Image courtesy of Carlos Chuqulllanqui on Flickr

Image courtesy of Carlos Chuqulllanqui on Flickr

The money set to change hands in cricket is dwarfed by the Premier League, with each country promised a measly £1.5 million a head in TV money – though it’s incredible to think that so much money seems a pittance. Yet consider the model that the English Cricket Board is looking to replicate – that of the Indian Premier League (IPL) and you realise the potential it has.

Cricket is the national sport of India, franchises are owned by celebrities, stadia fill out week-on-week and the biggest and best players are paid very handsomely for their participation. For this reason, it is nigh on impossible for the UK to emulate the IPL from a popularity perspective, or indeed for the money it generates.

The 2016 edition of the IPL was valued at over $4bn – a 19% jump from the previous year. Indeed, according to the Board of Control for Cricket in India, the 2015 edition of the IPL contributed $182m to the GDP of the Indian economy. This is all the more remarkable given that the IPL runs for just seven weeks.

The money available for players in endorsements is also spectacular – Indian legend MS Dhoni pulled in $23m from endorsements alone in 2016 – taking his overall yearly earnings to just shy of $30m.

Image courtesy of Windies Cricket on Flickr

Image courtesy of Windies Cricket on Flickr

If the English version of the Indian Premier League can generate anywhere near the level of interest that the IPL does (a tough task given that cricket is comparatively low down the pecking order in this country) the financial rewards for players are unprecedented. It’ll be tough, but if they get it right, sponsors will flock and with serious financial clout it could really take off.

What this all means is that there is now more riding on sport than ever before. Sport has been elevated from an entertainment and a past time to a full blown and very serious business enterprise.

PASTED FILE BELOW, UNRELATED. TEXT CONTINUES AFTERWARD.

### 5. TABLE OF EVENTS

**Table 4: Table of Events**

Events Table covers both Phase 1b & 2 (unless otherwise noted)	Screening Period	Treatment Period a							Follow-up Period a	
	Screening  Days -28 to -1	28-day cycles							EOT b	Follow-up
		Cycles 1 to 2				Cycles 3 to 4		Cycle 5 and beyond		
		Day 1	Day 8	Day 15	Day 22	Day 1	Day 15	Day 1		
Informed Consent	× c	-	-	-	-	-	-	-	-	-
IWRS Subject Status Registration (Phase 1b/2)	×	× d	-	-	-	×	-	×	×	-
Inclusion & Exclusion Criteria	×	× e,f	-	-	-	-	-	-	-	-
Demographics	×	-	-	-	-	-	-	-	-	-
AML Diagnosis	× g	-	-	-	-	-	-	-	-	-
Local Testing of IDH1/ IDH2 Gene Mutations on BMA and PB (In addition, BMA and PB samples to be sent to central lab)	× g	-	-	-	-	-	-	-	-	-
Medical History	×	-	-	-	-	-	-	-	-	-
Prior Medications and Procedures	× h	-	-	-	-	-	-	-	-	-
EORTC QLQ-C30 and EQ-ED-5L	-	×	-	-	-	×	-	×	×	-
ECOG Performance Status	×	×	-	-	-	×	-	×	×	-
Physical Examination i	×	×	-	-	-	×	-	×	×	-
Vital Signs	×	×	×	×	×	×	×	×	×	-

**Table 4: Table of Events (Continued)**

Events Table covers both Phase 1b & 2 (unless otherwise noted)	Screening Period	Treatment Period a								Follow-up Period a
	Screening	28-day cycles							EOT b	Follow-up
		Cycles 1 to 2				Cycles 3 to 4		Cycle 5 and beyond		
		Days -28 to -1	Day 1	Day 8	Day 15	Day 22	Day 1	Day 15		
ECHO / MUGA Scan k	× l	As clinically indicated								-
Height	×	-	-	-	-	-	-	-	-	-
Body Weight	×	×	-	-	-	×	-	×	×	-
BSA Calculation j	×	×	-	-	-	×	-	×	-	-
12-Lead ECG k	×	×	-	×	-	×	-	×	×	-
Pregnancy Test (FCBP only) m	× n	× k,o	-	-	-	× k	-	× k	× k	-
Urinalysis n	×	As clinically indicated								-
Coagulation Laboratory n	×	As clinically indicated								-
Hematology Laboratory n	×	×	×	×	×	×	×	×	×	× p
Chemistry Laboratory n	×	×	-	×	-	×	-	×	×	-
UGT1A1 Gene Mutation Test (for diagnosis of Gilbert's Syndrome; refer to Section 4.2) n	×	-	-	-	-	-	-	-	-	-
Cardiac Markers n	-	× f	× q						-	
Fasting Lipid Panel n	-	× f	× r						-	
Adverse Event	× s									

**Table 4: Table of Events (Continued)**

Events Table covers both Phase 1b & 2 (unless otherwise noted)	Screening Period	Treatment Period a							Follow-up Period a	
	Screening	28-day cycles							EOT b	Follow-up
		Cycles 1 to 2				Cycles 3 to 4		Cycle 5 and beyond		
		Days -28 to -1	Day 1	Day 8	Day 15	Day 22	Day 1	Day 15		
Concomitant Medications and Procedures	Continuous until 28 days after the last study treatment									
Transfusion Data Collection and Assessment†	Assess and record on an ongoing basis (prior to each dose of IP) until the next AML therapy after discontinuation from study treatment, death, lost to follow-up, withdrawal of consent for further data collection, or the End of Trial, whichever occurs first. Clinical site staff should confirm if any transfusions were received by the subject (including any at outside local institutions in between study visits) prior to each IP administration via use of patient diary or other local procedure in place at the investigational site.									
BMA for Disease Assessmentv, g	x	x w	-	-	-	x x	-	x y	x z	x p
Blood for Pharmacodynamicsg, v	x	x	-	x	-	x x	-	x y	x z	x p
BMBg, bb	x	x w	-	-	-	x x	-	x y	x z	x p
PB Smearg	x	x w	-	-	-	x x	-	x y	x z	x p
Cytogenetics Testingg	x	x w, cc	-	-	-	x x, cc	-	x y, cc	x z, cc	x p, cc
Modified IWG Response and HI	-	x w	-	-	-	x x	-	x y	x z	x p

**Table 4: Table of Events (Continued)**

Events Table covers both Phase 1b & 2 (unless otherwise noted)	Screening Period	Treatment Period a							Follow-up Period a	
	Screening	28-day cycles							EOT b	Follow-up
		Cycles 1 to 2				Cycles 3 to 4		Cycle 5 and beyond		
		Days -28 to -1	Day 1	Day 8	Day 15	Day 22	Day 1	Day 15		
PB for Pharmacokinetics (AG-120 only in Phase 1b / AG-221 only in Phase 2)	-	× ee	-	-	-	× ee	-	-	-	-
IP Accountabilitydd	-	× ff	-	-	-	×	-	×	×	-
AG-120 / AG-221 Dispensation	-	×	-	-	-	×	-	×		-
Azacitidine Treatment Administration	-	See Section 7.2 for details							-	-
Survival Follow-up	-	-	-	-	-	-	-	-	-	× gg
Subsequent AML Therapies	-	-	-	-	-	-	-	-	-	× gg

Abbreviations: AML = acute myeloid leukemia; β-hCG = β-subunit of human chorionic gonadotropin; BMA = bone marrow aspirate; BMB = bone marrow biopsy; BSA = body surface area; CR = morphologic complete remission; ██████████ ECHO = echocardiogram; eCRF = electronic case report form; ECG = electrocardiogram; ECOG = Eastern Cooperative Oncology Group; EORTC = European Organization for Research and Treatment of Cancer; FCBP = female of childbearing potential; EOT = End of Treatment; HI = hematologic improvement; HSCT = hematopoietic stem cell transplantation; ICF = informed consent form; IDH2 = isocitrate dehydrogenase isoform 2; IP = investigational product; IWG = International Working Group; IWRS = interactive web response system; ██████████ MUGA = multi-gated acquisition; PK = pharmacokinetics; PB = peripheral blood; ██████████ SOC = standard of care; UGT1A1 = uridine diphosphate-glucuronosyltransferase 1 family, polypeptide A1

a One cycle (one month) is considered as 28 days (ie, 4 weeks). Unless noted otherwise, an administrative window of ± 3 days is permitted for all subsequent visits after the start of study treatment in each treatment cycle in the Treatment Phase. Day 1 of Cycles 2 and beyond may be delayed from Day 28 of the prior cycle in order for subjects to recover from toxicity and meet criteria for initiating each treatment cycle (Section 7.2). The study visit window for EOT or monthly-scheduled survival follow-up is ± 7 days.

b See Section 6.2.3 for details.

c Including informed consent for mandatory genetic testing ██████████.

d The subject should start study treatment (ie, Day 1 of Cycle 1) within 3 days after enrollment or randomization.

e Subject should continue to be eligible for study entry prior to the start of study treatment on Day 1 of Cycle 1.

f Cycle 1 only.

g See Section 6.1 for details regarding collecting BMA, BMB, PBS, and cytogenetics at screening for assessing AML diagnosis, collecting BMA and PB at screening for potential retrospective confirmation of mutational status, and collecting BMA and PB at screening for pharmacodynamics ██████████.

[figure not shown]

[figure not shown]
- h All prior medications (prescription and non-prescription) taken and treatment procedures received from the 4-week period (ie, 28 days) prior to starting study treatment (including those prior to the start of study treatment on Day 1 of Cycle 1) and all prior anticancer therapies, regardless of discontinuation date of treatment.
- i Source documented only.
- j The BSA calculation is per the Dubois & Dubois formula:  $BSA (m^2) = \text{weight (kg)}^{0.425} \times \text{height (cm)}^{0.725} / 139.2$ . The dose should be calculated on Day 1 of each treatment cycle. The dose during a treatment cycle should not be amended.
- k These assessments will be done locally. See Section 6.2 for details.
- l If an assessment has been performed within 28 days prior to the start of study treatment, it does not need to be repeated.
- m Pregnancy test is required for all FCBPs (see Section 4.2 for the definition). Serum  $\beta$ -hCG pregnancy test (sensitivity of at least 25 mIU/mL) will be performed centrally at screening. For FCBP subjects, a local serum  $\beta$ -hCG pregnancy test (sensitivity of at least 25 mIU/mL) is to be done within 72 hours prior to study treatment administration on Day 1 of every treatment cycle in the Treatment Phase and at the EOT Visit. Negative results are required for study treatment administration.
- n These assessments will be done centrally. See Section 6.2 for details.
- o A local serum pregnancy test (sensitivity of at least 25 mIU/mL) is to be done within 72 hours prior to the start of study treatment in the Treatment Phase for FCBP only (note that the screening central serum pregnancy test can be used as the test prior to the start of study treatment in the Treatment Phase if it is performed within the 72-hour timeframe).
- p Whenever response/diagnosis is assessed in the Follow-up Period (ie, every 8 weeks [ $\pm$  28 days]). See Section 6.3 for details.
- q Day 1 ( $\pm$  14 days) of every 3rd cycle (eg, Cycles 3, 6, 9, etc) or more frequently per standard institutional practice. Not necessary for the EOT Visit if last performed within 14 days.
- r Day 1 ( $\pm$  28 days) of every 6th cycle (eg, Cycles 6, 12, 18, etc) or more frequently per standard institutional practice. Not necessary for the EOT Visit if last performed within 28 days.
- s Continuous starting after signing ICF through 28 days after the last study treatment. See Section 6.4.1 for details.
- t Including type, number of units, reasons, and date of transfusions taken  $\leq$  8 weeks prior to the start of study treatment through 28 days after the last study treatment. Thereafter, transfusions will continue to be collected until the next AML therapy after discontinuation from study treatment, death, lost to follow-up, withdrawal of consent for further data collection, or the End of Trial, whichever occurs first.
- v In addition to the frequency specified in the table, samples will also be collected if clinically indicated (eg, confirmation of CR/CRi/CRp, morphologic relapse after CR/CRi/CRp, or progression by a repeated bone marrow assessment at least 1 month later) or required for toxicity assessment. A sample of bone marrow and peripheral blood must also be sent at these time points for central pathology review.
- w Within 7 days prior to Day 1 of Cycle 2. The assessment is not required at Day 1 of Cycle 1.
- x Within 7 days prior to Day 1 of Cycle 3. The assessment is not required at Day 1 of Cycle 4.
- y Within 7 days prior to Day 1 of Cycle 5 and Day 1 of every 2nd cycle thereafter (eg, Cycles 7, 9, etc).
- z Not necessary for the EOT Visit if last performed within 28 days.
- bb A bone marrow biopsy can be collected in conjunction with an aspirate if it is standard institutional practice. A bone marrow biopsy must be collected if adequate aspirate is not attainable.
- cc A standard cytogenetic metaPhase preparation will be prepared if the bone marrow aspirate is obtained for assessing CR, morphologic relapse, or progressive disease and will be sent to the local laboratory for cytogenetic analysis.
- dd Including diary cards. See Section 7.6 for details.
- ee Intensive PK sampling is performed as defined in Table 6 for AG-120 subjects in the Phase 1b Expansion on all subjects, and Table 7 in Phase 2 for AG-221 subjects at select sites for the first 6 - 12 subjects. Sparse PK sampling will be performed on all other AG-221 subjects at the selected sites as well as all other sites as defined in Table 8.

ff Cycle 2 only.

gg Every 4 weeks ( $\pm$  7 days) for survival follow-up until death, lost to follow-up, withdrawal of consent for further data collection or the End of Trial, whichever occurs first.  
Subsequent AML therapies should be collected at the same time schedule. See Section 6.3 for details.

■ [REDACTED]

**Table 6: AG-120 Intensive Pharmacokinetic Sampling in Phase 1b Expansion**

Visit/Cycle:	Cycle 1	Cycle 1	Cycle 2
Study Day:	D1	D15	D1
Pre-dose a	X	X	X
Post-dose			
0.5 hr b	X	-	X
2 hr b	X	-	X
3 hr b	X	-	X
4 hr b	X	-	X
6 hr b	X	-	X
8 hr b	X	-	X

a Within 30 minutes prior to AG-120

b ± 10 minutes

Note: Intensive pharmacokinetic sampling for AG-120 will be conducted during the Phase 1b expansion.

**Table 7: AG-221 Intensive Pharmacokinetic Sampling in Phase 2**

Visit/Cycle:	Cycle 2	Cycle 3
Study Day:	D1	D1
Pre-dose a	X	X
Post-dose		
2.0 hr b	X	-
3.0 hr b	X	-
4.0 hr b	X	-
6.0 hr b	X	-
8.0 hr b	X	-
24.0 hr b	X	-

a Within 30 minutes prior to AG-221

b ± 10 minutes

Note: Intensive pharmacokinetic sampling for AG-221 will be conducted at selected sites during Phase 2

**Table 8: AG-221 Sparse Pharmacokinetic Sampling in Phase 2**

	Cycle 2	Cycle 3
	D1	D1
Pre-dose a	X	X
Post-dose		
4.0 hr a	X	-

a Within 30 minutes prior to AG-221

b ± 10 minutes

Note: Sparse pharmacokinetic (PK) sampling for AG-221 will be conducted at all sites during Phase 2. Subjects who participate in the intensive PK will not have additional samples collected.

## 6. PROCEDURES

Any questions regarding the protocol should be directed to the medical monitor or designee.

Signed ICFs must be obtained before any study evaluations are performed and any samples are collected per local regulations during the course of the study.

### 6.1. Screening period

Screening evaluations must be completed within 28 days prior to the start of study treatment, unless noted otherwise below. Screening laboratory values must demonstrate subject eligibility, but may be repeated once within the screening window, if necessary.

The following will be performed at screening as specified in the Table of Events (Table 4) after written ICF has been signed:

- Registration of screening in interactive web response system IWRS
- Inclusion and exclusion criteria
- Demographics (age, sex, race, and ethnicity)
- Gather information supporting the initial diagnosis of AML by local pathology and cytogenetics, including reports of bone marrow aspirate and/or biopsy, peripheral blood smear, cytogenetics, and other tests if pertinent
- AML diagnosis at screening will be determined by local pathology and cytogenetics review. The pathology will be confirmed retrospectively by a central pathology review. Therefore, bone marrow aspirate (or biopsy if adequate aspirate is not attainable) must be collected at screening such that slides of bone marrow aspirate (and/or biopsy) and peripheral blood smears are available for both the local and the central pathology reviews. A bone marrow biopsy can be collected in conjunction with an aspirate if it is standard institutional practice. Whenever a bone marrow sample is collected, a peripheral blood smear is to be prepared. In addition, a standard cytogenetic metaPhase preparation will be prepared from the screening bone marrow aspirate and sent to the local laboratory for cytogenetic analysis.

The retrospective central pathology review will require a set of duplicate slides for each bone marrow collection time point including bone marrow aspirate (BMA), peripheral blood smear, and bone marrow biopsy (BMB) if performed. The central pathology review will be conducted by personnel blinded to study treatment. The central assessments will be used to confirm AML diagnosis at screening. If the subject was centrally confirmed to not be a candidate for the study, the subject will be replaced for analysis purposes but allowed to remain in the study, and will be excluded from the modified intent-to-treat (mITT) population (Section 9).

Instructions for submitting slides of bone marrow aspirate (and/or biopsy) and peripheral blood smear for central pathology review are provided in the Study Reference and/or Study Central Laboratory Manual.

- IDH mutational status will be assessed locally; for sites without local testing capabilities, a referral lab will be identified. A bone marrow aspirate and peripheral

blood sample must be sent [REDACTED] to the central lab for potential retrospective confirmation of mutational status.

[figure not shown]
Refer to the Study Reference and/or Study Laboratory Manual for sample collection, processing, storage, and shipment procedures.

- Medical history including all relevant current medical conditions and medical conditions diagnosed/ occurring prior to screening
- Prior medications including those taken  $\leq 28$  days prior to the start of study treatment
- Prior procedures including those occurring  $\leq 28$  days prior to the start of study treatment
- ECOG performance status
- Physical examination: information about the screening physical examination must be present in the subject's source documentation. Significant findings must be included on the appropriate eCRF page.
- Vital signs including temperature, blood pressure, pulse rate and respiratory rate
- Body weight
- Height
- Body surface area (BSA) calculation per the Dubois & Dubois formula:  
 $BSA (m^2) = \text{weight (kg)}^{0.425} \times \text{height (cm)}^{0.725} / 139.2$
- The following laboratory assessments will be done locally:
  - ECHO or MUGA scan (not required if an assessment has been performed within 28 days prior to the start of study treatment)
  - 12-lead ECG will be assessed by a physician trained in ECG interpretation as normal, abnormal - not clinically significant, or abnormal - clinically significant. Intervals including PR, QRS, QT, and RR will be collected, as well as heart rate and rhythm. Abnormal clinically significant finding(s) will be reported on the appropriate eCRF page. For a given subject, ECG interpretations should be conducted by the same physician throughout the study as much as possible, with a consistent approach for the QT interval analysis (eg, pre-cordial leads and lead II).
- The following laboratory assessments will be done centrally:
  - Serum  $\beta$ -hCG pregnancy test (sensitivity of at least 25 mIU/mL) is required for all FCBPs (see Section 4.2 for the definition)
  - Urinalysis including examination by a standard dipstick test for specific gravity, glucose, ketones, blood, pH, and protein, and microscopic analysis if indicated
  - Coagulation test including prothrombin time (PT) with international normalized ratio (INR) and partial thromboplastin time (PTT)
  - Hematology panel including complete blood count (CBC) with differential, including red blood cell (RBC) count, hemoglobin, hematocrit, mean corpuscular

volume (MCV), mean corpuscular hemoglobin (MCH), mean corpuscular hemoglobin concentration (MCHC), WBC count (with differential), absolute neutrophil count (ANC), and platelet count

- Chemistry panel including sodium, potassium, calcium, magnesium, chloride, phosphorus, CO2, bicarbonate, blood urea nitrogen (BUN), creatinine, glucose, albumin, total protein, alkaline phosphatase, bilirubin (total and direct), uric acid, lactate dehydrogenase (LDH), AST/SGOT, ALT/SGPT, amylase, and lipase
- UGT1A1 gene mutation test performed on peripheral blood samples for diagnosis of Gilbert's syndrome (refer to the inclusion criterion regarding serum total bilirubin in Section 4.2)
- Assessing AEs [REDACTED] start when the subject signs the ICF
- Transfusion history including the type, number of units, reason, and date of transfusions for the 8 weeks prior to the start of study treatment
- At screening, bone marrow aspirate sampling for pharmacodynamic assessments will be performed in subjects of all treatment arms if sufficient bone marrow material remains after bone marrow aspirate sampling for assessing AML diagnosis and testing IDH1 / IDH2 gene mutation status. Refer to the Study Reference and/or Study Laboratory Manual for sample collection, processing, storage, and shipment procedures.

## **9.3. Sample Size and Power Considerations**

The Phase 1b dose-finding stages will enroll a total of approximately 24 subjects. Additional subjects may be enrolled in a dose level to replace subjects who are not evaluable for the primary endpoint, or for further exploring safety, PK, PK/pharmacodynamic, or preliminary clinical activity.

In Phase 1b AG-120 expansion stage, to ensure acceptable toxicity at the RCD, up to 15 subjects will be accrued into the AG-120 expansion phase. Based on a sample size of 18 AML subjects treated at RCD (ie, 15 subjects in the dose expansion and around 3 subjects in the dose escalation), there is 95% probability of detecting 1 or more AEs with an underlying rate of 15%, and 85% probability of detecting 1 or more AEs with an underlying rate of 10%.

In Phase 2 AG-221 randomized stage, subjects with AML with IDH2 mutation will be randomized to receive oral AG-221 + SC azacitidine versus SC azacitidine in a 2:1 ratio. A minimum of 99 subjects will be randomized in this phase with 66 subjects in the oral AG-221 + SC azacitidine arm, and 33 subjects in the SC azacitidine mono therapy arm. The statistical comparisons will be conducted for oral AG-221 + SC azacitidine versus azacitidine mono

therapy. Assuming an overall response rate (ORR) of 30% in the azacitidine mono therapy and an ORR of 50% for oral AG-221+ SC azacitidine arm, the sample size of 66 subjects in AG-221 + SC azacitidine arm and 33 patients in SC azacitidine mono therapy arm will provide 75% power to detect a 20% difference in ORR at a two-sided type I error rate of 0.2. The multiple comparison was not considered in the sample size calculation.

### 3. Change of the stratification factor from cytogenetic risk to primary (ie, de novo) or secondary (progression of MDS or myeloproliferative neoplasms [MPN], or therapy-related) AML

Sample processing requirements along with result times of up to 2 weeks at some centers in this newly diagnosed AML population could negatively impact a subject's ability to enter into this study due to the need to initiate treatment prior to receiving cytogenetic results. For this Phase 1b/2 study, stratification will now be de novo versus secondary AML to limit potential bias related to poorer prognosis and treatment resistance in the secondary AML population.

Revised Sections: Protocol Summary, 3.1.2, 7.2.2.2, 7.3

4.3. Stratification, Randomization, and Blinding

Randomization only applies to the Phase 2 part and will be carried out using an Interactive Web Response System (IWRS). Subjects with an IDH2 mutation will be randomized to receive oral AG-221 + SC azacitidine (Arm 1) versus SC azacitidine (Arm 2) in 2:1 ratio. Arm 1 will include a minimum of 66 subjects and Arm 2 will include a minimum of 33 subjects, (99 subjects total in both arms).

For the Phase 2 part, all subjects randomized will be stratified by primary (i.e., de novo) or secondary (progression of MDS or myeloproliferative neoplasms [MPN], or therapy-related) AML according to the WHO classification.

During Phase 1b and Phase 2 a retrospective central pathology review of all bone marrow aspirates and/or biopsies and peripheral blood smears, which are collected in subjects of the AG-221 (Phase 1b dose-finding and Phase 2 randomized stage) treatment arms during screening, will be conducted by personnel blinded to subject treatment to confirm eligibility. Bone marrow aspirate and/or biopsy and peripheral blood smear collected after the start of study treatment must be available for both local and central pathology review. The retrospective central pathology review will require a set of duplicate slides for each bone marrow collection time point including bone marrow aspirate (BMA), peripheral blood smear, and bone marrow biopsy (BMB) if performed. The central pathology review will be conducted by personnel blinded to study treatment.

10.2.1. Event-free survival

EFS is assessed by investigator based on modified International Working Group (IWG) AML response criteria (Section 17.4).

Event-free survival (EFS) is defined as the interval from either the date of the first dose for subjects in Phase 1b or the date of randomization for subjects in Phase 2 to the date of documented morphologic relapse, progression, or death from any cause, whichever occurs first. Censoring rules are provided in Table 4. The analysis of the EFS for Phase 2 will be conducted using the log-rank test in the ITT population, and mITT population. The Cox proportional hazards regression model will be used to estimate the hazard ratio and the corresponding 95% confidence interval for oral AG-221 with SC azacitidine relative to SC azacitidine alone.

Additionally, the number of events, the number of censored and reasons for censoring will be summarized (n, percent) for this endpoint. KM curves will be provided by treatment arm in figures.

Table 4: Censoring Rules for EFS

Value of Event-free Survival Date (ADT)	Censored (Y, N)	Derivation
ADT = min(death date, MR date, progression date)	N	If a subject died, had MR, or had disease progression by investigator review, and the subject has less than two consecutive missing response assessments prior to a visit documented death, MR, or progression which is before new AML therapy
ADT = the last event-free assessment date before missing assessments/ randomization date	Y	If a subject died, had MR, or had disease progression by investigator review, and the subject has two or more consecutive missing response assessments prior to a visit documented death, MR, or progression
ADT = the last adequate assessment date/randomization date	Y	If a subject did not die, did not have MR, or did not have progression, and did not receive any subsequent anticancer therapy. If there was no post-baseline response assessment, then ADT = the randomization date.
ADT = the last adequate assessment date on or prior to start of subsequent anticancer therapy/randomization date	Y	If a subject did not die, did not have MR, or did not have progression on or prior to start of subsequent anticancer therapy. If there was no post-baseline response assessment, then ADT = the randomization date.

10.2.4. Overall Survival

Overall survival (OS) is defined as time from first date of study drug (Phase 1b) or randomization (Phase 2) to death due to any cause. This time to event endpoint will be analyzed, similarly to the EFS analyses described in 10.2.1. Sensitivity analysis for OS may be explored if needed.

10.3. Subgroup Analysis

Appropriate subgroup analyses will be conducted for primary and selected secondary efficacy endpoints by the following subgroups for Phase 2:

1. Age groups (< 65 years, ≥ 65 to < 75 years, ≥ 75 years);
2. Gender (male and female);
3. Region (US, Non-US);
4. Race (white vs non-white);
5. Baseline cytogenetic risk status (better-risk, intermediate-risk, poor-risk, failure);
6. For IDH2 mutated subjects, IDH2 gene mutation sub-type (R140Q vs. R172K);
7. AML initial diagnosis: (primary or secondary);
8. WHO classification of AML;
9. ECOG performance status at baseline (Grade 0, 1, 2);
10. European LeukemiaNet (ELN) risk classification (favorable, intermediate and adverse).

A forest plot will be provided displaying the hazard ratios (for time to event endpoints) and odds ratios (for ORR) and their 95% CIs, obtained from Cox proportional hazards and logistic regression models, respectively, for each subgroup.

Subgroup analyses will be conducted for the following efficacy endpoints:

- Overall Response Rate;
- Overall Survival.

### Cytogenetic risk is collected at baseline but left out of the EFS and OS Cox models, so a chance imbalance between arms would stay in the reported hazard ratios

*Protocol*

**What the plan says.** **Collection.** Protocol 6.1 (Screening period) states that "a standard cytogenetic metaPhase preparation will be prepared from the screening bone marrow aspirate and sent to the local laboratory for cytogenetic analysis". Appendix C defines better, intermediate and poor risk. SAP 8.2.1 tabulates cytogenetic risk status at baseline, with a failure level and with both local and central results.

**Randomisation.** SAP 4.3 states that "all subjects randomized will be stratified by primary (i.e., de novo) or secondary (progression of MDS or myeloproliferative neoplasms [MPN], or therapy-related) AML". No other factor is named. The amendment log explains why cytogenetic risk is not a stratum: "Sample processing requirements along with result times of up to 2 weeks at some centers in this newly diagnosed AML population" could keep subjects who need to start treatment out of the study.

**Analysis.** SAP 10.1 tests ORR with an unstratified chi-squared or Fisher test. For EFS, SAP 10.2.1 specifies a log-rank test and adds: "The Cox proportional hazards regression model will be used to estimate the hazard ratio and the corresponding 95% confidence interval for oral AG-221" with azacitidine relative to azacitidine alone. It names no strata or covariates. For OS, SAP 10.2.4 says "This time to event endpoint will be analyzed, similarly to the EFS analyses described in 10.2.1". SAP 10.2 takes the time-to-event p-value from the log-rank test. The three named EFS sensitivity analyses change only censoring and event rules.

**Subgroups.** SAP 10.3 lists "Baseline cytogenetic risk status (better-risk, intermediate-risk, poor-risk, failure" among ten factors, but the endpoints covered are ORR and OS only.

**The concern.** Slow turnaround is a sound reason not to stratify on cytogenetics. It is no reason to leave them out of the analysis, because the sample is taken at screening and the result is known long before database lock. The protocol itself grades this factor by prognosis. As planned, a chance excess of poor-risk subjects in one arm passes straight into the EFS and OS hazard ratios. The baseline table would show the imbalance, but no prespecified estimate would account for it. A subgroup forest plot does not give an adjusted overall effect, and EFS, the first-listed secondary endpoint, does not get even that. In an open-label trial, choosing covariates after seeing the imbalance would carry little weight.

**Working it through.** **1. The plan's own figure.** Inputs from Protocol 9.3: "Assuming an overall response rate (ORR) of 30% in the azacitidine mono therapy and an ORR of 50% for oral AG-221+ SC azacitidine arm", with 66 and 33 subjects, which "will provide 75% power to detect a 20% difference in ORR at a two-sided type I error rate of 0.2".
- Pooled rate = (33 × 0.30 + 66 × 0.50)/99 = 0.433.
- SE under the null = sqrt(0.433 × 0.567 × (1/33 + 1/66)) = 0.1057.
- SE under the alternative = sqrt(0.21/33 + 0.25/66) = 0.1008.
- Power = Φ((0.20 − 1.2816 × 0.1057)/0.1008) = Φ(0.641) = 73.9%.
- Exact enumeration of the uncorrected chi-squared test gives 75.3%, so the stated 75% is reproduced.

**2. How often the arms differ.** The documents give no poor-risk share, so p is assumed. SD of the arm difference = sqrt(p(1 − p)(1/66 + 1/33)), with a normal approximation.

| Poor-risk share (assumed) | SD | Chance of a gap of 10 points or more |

Brands, marketers, influencers – everyone is going to continue to want a bigger slice of the Premier League pie and other sports are following suit.

Cricket will be particularly fascinating to observe, as the very format of the game is being changed to accommodate fans and create a more marketable brand. T20 is all about excitement and implementing a franchise system will also offer far more lucrative and enticing advertising, sponsorship and marketing opportunities. There is even talk of looking to use a major venue like the Olympic Stadium to host a match – imagine if it came off – making a success of such an event could have a seismic effect on the sport and catapult it back into the mainstream.olympic-stadium

And yet the flip side of this is the risk that is now attached to sporting ventures. There is so much money being poured into sport that a wrong slip can lead to disaster, we have seen examples of football clubs (think Leeds and Portsmouth) succumb to mismanagement of their finances. With more money changing hands than ever before, it is worth wondering considering how long it may be until such a situation arises again.

Reputations also matter more than ever before. With so much money invested in clubs and players, brands and sponsors want to know that their investment is getting the respect and return they feel it deserves. The margin for error is miniscule and the potential ramifications of any mistake are substantial.

There is more at stake for sporting brands than ever before, but what this brings is opportunity. Manchester United are evidence of how a brand alone can now pull in extraordinary revenue, regardless of on-pitch achievements. Whether it is sustainable or not in the longer term, it shows no signs of slowing down any time soon.